Drones Will Study Weather Patterns During Monday's Total Solar Eclipse

Researchers from Oklahoma State University and the University of Nebraska are over the moon at the chance.

JOE KLAMAR / Getty Images

We're in the closing stages of the countdown to Monday's solar eclipse, where the moon will cross directly between our planet and the sun in a fascinating reminder that we're all just floating in outer space. And while most people will return to their daily lives after those awe-inspiring few minutes, not everyone is just there for the show. According to Popular Science, the coming eclipse will prove to be a perfect opportunity for atmospheric scientists from Oklahoma State University and the University of Nebraska to study the influence of our sun on the weather patterns on Earth's "low sky" environment—using drones, of course.

This project isn't the only one using unmanned aerial vehicles to study climate-related scenarios, however. The "Collaboration Leading Operational Unmanned Development for Meteorology and Atmospheric Physics" (CLOUD MAP) project is comprised of four universities, and an attempt to understand how best to use drones in order to study weather most effectively. According to PopularScience, the area benefiting the most from drone use is the lower atmospheric layer - below airplanes and weather balloons but above towers and other structures.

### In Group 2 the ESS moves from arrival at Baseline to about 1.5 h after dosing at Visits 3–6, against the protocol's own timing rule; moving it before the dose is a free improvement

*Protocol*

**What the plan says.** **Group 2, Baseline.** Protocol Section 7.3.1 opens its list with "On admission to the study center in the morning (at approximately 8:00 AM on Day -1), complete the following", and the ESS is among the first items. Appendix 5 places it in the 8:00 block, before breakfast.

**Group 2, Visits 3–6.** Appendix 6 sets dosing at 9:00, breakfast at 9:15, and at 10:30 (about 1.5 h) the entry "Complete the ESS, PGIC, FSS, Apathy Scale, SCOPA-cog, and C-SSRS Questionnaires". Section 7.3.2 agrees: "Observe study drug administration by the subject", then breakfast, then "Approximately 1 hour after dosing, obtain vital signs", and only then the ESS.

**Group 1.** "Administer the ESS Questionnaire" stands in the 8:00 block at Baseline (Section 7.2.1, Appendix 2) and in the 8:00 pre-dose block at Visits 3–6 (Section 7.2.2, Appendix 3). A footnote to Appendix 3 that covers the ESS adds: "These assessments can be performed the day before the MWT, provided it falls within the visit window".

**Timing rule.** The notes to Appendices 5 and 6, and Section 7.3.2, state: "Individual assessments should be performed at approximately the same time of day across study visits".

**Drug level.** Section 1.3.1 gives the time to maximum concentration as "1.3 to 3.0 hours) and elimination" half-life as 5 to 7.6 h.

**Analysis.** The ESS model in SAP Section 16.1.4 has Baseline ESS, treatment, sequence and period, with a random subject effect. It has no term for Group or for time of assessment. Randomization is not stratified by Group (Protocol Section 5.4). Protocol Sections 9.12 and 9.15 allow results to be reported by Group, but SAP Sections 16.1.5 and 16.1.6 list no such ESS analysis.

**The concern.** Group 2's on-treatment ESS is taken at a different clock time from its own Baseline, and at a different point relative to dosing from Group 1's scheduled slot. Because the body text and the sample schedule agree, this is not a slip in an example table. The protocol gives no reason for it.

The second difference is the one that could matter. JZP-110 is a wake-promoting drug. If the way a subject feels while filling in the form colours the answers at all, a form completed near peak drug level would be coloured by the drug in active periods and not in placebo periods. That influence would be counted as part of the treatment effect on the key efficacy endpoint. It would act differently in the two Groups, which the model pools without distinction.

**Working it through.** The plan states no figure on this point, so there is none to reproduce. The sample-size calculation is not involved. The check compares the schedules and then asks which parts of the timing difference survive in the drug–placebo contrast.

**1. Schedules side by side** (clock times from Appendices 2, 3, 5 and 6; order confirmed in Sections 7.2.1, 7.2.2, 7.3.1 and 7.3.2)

Jamey Jacob, Professor of Mechanical and Aerospace Engineering at Oklahoma State University,told Popular Science that they'll specifically be studying how the rapid decrease in solar heat can affect weather patterns in the path of totality, as it basically simulates the day-night cycle and the accompanying temperature (and weather) changes that come with that.  

This is a rare opportunity that the two universities in question are eager to take advantage of. The drones being used will be fitted with temperature-measuring sensors, as well as analyzing humidity, pressure, and ultrasonic readings that measure the wind. "It may sound relatively simple but essentially you take away that radiation, that heat in a certain area, it starts to cool down, as it cools down you essentially get a giant sucking effect from the hot air around and into this colder region," says Jacob.

Personally, this is a very interesting project and one that we here at Aerial are excited to see the results of. Naturally, Jamey Jacob agrees. "Nothing, could be cooler or geekier." We'll be sure to keep you posted on this research project, and report on its findings, as soon as we can.